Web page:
When our specialists first looked at this piece, we were a slightly confused. The date on the inscription to the inside of the ring, reads ‘Obt 1732…’ (Died 1732), but our initial research told us that Sir Gilbert Heathcote had died in 1733. After some further digging, a picture of a memorial plaque to Sir Gilbert Heathcote was located, which is displayed in a Leicestershire church, near the estate of the late Sir Gilbert Heathcote 1st Baronet. The date of death on the plaque was recorded as 1732/3, which gave assurance that the date of death had been a matter of uncertain record. The memorial plaque had been relocated to the church in Edith Weston, after Normanton church (sited on the edge of Heathcote’s Normanton Estate in Rutland Water) had flooded.

And so, to how he died. The churchwarden at Edith Weston excitedly told us that this information had been told by a visitor to the church some years earlier. The visitor, thought to have been titled himself and possibly a descendant of Sir Gilbert Heathcote, had shared the story of his demise. Apparently, Heathcote had been drinking and decided to ride his horse, only to fall from it and sustain fatal injuries. A sad end to a truly remarkable life, but at 81 (or 82, depending on whose records you choose to believe) he led a life rich in status, controversy and incredible achievements.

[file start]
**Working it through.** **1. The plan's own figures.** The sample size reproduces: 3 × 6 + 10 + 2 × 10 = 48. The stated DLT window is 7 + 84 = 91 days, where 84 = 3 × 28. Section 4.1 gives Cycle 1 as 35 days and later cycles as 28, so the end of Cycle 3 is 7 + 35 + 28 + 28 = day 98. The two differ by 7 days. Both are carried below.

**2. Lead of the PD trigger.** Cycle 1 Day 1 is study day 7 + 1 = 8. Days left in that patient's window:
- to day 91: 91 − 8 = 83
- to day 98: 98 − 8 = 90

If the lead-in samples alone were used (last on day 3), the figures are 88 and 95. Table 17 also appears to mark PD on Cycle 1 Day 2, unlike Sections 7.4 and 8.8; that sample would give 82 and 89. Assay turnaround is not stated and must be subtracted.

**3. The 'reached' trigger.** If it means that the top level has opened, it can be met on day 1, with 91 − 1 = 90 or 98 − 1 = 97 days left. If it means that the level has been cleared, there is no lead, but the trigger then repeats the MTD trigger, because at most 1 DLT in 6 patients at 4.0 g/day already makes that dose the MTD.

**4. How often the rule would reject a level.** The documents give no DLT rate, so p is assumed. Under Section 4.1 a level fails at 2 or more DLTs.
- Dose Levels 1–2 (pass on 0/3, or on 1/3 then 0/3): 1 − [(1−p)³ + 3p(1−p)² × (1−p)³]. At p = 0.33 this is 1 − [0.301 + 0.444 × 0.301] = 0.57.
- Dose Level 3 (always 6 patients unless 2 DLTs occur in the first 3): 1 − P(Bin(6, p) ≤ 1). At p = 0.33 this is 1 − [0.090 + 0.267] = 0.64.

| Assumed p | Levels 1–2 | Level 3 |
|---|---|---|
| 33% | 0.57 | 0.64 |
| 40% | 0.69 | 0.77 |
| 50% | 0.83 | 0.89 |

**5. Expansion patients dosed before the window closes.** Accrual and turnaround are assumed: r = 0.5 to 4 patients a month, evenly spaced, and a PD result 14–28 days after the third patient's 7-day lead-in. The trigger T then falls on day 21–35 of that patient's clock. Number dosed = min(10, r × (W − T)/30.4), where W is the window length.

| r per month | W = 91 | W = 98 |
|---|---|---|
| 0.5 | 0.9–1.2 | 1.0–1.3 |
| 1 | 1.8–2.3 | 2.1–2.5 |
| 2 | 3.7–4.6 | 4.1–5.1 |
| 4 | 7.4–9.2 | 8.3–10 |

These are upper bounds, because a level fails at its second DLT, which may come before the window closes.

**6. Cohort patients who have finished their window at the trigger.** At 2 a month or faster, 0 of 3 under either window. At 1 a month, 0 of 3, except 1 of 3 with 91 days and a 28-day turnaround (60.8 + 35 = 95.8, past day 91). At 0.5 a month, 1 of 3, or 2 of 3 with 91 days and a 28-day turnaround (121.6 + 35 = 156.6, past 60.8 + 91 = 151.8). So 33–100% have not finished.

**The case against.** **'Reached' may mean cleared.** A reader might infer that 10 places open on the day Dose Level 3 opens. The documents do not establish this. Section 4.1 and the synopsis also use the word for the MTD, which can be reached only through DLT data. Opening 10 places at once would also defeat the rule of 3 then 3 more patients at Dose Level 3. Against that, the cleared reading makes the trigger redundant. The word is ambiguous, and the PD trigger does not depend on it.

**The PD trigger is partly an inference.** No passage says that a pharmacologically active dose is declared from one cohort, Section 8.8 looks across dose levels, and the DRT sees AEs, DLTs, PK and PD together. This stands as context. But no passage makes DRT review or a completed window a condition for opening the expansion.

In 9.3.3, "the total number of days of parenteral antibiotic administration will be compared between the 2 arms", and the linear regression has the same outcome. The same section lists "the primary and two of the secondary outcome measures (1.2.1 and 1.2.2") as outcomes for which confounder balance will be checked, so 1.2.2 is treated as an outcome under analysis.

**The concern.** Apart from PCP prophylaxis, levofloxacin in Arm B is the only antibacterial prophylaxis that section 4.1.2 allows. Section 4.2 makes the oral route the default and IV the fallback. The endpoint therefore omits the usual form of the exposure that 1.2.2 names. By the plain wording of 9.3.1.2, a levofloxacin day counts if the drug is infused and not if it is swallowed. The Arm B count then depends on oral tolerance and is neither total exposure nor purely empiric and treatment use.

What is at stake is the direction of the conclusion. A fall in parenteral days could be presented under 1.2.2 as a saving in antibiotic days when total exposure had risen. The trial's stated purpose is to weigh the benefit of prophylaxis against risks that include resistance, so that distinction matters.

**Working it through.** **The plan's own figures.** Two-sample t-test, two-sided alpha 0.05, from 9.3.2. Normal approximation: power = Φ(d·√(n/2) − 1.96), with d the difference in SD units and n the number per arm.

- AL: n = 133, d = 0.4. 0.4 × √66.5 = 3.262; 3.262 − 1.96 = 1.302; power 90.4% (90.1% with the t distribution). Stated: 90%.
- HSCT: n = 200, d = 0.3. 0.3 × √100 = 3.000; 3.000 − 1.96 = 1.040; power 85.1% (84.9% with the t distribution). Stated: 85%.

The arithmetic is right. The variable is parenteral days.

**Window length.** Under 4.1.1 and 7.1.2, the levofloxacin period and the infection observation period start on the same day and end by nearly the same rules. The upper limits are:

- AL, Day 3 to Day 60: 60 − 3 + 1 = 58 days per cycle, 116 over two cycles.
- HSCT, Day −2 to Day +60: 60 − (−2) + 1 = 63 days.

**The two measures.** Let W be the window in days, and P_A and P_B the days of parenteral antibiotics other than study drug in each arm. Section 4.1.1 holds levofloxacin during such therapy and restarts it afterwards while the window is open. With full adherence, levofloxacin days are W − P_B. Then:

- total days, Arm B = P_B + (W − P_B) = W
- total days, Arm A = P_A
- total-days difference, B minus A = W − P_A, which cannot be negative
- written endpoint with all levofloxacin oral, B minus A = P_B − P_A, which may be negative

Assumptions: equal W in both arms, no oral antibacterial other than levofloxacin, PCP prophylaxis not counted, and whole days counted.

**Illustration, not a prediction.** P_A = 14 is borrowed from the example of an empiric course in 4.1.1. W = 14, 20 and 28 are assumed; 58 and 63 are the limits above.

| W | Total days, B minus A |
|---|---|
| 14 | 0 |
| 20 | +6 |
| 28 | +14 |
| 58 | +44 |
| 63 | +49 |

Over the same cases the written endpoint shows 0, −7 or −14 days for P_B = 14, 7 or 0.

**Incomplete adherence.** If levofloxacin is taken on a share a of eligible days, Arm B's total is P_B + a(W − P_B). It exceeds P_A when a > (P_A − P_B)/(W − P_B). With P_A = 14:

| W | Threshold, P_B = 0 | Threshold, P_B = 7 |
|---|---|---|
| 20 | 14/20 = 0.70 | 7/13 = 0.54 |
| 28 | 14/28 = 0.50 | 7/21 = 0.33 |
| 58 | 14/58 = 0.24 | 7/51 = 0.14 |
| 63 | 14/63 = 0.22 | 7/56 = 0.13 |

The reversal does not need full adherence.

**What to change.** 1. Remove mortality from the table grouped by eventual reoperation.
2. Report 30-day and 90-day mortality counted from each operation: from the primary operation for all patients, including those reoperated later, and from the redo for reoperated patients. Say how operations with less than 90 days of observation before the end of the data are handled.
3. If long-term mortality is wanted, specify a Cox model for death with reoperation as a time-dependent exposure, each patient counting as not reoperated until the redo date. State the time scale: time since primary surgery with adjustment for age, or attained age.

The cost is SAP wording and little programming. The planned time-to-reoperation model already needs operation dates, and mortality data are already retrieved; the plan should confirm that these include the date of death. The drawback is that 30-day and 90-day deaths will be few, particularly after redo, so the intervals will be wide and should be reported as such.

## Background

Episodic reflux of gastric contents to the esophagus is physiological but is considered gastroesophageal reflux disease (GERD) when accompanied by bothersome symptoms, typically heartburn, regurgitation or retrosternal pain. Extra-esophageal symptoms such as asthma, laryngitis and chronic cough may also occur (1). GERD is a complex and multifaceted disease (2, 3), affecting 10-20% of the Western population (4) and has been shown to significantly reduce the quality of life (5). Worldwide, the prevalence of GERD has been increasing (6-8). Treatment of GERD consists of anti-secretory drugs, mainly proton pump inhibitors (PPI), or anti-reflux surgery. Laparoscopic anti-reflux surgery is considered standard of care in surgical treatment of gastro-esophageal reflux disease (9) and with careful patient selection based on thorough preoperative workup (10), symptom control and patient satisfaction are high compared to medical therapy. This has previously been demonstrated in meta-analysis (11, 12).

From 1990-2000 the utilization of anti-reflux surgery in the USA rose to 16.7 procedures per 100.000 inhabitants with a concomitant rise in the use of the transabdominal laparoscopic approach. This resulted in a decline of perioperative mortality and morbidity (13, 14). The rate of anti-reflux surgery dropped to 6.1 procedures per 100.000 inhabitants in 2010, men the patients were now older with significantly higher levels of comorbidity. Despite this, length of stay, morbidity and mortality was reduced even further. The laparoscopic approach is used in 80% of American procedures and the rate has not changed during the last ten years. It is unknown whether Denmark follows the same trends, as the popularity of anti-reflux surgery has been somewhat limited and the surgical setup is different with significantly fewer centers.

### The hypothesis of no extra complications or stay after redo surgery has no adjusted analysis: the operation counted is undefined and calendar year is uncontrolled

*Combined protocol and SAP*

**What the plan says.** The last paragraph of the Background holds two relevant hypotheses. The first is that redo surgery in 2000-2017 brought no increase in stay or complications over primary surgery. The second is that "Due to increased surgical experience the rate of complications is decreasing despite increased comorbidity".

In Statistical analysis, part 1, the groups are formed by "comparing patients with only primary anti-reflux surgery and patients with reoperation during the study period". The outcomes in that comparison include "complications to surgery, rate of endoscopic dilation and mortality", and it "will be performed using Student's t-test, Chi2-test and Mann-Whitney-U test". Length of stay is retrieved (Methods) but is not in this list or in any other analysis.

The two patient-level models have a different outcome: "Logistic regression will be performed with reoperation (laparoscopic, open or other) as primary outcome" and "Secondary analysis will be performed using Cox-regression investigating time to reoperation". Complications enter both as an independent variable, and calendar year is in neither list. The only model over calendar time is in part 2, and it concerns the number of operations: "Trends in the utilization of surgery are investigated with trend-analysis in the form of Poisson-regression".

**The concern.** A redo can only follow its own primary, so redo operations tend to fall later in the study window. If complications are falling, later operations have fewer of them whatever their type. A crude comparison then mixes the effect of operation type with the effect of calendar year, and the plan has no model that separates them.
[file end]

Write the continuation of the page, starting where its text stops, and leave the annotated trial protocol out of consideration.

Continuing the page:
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The memorial ring offered by Fellows is unusually heavy, though rather understated in its design (enamelled in black over the stepped gold band). The full inscription inside reads ‘Sr G. Heathcote Bar Ob 25 Jan 1732 at 81’. It would likely have been created soon after Sir Gilbert Heathcote’s death. Sometimes such rings, produced in limited quantities for close family and friends, were made in anticipation of someone’s death, following a prolonged illness for instance, but in this case the sudden nature of Sir Gilbert’s death would have elicited a quick commission. The ring once received by its owner may have been worn to attend his funeral and would then have been kept as a reminder of his life.

The ring represents a tangible record of the life of a man whose influence shaped the financial and political landscape of Great Britain today.

Lot 2 features in the Georgian, Victorian and Edwardian section of the upcoming Vintage Jewellery & Accessories sale taking place at 10am on Monday July 20 in Fellows’ Salerooms in the Jewellery Quarter; visit www.fellows.co.uk to sign up to bid and view the full catalogue of lots in this auction, including an array of designer and branded jewellery, handbags and clothes.

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UPCOMING AUCTIONS

• Thursday 13th August at 11am – Antique & Modern Jewellery

• Monday 17th August at 11am – Watches & Watch Parts

• Thursday 20th August at 10am – Fortnightly auction of Jewellery

• Tuesday 25th August at 11am – The Watch Sale

• Thursday 10th September at 10am – Fortnightly auction of Jewellery

• Monday 14th September at 10am – Vintage Jewellery & Accessories

• Thursday 17th September at 11am – Antique & Modern Jewellery

• Monday 21st September at 10am – Silver & Plated Ware

• Thursday 24th September at 10am – Fortnightly auction of Jewellery

• Tuesday 28th September at 11am – The Watch Sale

All of these sales take place at Augusta House in the Jewellery Quarter – address: Augusta House, 19 Augusta Street, Birmingham B18 6JA.